content warning: descriptions of eating disorders
The first time I went vegetarian I was a good vegetarian. I didn’t fail or lapse or earn any of the other heavily loaded moralistic words we so often use to describe our eating habits. 10 years later my diet is more nuanced, less succinctly labelled, messier, less neatly moral. I mostly eat plant-based foods, but black pudding, eggs, butter and seafood make their way into my diet on a not infrequent basis. I am often referred to as a “bad vegan”. But being a bad at veganism is not something I’m ashamed of. On the contrary, a more flexible diet has led to me being happier and healthier with the best relationship with food I’ve had since my teens.
Back then I lived by numbers. Forever pushing certain ones up –reps of crunches, lengths of runs. And, in turn, pushing others down –my weight, calories consumed, my hip, thigh, and waist measurements. Like my life was some kind of sick but neat algorithm. My mental maths skills were at an all time high. In this strict regime of numbers, rules were the cold unyielding mechanisms I used to keep myself in line. It would take me years to acknowledge it, and many more to (mostly) overcome it. I’m sure it’s obvious to you by now that I had an eating disorder.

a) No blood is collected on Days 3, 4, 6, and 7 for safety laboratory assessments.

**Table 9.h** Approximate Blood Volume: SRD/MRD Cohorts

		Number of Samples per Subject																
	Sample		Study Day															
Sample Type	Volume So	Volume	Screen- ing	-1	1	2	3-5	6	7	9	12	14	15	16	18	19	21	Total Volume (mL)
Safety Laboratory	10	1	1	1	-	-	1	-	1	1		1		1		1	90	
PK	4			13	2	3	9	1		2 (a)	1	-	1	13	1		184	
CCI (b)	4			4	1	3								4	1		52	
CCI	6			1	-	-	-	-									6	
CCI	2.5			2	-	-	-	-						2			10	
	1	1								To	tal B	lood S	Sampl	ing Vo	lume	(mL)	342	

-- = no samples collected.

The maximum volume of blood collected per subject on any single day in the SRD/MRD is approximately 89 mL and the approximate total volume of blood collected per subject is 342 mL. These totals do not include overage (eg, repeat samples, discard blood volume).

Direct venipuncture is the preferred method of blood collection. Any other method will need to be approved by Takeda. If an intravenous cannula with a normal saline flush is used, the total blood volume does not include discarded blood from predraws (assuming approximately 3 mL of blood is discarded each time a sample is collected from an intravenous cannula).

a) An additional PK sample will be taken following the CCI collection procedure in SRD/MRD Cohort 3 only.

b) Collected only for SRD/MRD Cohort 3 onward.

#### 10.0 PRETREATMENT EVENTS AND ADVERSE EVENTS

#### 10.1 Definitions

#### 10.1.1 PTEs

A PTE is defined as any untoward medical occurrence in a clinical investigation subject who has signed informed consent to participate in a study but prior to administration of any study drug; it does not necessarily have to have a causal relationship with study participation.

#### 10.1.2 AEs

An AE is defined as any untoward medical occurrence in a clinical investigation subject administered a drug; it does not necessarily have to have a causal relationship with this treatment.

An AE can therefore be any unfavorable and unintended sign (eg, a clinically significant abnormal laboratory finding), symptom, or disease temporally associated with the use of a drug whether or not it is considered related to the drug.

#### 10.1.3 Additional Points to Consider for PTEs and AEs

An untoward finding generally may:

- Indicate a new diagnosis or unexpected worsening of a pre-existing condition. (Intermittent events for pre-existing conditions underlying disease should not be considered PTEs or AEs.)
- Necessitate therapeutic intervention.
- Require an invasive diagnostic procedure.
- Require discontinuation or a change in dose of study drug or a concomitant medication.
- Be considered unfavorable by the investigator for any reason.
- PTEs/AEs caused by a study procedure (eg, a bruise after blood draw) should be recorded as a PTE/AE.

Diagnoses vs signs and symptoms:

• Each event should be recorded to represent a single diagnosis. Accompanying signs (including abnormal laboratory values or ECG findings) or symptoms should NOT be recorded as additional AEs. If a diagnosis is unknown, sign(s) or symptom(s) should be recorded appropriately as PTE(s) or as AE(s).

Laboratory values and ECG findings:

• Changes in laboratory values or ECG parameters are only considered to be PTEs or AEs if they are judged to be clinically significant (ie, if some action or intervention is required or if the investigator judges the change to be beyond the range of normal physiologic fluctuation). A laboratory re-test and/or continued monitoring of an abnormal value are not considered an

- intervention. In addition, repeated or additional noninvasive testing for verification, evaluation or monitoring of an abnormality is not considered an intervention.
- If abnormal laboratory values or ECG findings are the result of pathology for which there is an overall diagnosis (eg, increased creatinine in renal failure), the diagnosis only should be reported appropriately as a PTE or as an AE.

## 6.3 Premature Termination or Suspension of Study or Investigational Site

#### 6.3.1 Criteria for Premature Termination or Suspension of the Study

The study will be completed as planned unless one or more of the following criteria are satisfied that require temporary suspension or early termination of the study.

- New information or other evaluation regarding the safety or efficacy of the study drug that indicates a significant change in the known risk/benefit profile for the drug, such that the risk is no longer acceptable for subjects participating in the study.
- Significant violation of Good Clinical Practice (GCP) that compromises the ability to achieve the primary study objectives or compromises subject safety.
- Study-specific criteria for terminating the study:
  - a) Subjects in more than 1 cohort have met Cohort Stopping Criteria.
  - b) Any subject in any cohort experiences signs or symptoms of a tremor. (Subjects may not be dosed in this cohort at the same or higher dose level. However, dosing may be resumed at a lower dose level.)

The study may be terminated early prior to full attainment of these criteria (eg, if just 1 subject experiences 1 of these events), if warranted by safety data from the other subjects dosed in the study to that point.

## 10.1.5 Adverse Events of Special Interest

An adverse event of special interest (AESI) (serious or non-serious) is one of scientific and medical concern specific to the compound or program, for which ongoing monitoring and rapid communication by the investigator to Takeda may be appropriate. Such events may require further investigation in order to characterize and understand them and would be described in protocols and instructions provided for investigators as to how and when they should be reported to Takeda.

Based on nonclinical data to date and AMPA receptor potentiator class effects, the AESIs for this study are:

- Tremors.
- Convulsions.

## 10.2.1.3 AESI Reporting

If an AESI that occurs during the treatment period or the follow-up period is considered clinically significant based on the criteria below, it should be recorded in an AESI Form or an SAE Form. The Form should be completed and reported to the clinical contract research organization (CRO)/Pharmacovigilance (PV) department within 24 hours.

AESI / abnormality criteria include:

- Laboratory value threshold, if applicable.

“Being veggie was a great excuse to not eat or to avoid the events altogether”